Southern Rap as the Double Other (part 1)

Big K.R.I.T. at ACL night show.

Big K.R.I.T. at ACL night show.

This is the first post in a two-part series about Southern Rap. These are excerpts from a paper I wrote for Dr. Robin Moore’s Class “Music, Race, and History” at the University of Texas.


“This is Texas! It’s all southside so we all family, motherfuckers,” shouts rapper Tito Lopez from the stage of The Beauty Ballroom in Austin, TX. It’s a late night show on the first day of the 2012 Austin City Limits music festival and the club is packed with a sweaty, reasonably diverse crowd of mid-to-late-twenty-somethings holding blunts in one hand and Lone Stars in the other. Dancing is almost impossible, but the sea of bodies manages some convincing head bobbing, hand raising, and foot stomping. Welcome to the last stop of rapper Big K.R.I.T.’s tour promoting his most recent album, Live from the Underground.

Like Big K.R.I.T., Lopez is from Mississippi. So is one of the other opening acts, Big Sant. Young Fresh is from Florida, and the DJ for the night apparently used to work for OutKast, of Atlanta, Georgia. The second headliner, Slim Thug of Houston, TX, is joined onstage by fellow Houstonian Paul Wall (wearing a very stylishly appropriate “Houston” baseball cap). All of them proudly pay their respects with covers of Texas’s arguably most popular rap crew, Underground Kingz. The DJ spins tracks of Southern origin all night, while the MCs shout out to the “southside,” and praise the art of “ridin’ dirty” in Cadillacs (the crew’s car of choice).

Since the early days of hip hop in the 1970s, shouting out to one’s hometown has been a defining element of rap music. It is a way of representing marginalized communities, claiming space in the mass media environment. Murray Forman discusses the ways that race, space, and place function in hip hop, fostering valuable community ties and interactions. These representations of space map out the cultural imaginative of black environments; they “identify and explore the ways in which these spaces and places are inhabited and made meaningful. Struggles and conflicts as well as the positive attachments to place are all represented in the spatial discourses of rap.”[1]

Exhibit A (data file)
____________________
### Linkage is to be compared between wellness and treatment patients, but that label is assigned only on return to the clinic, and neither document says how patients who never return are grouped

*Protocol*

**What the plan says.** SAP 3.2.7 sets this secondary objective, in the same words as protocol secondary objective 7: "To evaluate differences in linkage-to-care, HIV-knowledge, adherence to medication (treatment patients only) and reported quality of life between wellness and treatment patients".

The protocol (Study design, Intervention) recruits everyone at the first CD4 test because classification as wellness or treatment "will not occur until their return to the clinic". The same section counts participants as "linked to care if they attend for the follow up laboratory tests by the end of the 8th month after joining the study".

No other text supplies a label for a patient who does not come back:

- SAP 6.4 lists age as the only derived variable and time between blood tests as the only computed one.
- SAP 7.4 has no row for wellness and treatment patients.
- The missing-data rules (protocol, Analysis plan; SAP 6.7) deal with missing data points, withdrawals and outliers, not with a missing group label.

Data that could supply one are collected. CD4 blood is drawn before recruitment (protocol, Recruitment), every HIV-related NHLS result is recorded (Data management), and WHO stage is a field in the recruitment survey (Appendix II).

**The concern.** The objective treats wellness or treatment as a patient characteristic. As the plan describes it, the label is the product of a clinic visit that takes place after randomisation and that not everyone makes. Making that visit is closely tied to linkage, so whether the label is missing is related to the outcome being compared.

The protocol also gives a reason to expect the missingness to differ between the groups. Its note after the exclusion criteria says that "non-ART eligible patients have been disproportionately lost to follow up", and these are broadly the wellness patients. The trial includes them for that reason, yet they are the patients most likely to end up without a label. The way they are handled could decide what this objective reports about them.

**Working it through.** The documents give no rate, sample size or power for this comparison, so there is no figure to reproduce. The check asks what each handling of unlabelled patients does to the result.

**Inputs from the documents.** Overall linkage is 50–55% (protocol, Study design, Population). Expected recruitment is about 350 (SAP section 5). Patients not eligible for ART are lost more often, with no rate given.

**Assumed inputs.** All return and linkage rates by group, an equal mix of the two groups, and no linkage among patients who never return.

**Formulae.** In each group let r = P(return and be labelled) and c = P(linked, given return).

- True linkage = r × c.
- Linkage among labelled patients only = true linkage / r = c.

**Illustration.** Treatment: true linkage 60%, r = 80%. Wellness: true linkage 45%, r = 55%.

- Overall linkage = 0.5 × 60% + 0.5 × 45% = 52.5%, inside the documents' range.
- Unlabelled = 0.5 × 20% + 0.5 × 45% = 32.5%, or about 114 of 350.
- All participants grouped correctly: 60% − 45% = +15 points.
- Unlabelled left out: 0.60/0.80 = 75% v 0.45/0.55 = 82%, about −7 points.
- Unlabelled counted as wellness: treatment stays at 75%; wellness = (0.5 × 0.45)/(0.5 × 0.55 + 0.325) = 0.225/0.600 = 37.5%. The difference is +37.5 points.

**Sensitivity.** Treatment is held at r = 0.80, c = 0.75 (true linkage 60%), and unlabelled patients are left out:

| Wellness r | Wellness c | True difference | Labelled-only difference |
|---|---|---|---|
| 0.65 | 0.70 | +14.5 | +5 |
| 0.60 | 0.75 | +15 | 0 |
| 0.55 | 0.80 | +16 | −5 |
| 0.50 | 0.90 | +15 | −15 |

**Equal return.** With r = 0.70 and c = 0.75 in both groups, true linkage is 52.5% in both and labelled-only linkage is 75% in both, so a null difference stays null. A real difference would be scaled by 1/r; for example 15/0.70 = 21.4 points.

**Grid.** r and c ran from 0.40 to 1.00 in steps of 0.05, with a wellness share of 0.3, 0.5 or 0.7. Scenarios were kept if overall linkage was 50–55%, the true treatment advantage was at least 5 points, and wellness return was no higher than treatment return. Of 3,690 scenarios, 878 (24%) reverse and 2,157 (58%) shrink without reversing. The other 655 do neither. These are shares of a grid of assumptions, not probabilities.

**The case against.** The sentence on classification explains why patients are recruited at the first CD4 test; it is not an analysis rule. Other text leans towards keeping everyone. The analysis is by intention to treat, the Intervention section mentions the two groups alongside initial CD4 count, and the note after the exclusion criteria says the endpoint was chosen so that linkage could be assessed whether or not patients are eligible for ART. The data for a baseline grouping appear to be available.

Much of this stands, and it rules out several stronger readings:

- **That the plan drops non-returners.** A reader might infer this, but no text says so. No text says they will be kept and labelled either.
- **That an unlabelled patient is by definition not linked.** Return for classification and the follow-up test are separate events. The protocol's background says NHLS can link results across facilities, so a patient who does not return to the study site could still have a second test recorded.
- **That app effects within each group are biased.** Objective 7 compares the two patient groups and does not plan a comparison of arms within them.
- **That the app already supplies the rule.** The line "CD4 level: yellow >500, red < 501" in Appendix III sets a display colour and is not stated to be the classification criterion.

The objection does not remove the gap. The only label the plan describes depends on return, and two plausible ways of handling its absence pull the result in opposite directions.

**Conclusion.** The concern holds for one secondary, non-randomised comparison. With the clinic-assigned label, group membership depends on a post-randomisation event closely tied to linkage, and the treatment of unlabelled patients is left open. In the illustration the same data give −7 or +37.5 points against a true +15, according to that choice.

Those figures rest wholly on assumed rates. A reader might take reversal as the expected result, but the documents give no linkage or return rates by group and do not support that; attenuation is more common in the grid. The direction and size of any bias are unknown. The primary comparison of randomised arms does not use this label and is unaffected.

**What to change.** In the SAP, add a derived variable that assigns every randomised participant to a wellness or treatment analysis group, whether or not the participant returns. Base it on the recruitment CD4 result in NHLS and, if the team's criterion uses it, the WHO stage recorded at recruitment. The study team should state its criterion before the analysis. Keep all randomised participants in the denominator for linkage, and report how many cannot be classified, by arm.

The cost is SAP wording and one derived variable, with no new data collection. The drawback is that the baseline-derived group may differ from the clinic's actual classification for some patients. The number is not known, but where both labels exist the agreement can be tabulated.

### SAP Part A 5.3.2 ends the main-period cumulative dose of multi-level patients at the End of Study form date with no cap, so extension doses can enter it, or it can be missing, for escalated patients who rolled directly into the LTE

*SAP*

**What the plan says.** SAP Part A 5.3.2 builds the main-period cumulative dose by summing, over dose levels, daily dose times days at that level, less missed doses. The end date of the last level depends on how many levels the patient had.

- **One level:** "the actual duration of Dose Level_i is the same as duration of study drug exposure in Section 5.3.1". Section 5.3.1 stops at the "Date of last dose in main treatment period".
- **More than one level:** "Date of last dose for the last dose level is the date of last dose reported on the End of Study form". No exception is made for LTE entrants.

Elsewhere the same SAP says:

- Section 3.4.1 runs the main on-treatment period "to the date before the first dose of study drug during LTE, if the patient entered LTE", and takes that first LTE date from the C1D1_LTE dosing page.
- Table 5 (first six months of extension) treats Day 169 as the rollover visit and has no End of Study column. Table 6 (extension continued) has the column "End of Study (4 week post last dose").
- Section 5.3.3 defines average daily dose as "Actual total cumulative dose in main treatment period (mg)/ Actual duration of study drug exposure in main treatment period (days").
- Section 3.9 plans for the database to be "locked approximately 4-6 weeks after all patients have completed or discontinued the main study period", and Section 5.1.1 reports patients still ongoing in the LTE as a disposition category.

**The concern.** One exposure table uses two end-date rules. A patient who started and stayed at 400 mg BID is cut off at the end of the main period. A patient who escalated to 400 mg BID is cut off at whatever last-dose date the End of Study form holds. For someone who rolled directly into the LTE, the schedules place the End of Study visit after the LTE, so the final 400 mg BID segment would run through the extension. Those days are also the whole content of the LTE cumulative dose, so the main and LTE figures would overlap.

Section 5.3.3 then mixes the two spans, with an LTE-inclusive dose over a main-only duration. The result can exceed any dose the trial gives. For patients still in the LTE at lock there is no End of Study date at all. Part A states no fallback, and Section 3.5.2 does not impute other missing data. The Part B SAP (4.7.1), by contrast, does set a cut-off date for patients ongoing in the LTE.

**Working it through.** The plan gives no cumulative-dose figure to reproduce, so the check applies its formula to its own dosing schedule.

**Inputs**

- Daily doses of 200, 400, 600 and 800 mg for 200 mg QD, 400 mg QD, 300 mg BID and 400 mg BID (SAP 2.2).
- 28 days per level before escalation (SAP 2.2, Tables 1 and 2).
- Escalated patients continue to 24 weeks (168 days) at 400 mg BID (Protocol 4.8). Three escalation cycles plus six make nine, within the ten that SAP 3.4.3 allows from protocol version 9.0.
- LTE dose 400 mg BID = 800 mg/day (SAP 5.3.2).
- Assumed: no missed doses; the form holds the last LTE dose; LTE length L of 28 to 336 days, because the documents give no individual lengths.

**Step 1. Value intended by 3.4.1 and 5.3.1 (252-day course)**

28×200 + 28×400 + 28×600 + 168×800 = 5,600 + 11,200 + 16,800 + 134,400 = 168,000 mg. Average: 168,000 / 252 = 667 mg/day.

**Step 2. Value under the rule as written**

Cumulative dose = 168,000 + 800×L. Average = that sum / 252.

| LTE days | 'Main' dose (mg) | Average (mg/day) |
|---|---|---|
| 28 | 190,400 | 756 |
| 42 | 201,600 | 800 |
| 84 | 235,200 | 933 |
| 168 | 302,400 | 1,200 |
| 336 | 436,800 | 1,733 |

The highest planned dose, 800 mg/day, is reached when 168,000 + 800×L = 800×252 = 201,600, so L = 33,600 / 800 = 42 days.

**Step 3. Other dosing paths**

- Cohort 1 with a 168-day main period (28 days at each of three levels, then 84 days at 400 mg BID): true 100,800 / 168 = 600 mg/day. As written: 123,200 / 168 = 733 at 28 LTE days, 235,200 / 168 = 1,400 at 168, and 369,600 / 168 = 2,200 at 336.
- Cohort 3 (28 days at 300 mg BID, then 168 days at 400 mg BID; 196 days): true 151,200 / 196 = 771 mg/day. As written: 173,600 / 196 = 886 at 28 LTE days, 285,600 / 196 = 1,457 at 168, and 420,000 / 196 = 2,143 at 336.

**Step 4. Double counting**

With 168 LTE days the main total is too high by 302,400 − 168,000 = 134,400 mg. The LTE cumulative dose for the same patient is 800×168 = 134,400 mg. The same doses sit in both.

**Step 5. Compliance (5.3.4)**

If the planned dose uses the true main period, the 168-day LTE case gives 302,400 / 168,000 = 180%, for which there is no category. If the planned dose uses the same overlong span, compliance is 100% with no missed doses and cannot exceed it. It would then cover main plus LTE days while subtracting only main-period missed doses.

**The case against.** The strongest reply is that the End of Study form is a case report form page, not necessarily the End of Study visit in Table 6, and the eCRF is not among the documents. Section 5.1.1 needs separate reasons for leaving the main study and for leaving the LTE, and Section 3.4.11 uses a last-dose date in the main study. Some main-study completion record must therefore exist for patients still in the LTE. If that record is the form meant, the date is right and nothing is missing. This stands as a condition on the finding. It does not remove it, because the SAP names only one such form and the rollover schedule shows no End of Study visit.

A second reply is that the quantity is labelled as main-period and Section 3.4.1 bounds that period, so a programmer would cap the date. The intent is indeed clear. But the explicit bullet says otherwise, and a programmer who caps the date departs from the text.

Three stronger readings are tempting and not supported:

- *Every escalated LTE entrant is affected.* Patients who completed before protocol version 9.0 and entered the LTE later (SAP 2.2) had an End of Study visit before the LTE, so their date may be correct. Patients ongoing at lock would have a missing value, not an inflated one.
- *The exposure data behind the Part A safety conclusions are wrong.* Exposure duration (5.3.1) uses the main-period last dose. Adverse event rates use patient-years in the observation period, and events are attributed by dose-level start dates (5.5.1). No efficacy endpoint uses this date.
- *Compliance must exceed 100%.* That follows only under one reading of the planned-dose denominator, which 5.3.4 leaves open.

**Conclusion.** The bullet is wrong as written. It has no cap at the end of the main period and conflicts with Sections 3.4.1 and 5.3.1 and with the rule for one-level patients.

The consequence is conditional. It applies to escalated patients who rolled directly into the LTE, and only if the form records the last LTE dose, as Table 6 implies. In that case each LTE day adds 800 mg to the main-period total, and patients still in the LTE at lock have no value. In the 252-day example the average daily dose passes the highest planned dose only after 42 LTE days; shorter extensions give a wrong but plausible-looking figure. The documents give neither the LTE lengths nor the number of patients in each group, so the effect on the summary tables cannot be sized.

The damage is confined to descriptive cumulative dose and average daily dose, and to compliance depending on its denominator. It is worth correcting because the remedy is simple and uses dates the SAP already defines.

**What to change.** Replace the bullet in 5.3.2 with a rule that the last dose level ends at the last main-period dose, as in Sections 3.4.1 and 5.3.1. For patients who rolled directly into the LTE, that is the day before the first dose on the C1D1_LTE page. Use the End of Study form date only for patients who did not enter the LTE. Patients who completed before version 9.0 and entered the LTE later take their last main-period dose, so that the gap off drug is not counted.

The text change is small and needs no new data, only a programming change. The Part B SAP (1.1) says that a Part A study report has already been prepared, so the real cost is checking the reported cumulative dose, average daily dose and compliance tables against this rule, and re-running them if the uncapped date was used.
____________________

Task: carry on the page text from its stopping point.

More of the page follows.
Representations of spaces are particularly meaningful to rappers from the Dirty South (a concept with amorphous boundaries, but largely confined to Georgia, Kentucky, Mississippi, Texas, and Florida). Southern rappers experience a double marginalization, since they exist as “other” to both the hegemonic norms of being white, and of being from the American North. I will be seeking answers to how Southern space is defined by engaging with historians James Cobb and Karl Miller. I will also be seeking answers to how blackness is performed and understood, and how space for blackness is claimed in rap in general, by engaging with race scholars Tricia Rose and Imani Perry. All while examining contextual quotes and lyrics from Southern rappers.

As Andre 3000 of OutKast famously said in 1995, while accepting the award for Best New Artist at the Source Awards, to an angry, booing crowd, “I’m tired of folks…close-minded folks. It’s like we got a demo tape and don’t nobody want to hear it. But it’s like this: The South got something to say.”[2]

Slim Thug at ACL night show.

Slim Thug at ACL night show.


History of Southern Rap

The genesis of rap is in the Bronx of New York City. Murray Forman, author of The ‘hood comes first: Race, space, and place in rap and hip hop, claims that this genesis is intrinsically linked to poor city structures, “misguided urban renewal projects (sometimes referred to as “black removal” projects), unscrupulous development plans, and racially and ethnically motivated political struggles,” which led to a “decline of opportunity and quality of life for many people living in the central urban sectors.”[3] These people were, namely, minority youth, and the art that emerged from this decline of opportunity was hip hop. Rap has since changed the urban landscape, becoming a pervasive, “unavoidable facet of the contemporary city.”[4]

Though rap began in New York City, it was quickly adopted by artists in Los Angeles, thus creating a bi-coastal infrastructure. In the 1980s, rappers from cities in the South (such as Atlanta, Miami, and Houston) who lacked large corporate rap representation began producing their own music, creating pockets of local talent and production. It was not until the mid-1990s that rappers started expressing an identity encompassing the entire “Dirty” South (a term coined by Goodie Mob in their single “Dirty South” in 1995). By the early 2000s, around the time local Southern producers Jermaine Dupri and L.A. Reid had become presidents of major record labels Island Records and Virgin, “Southern” rap had become mainstream.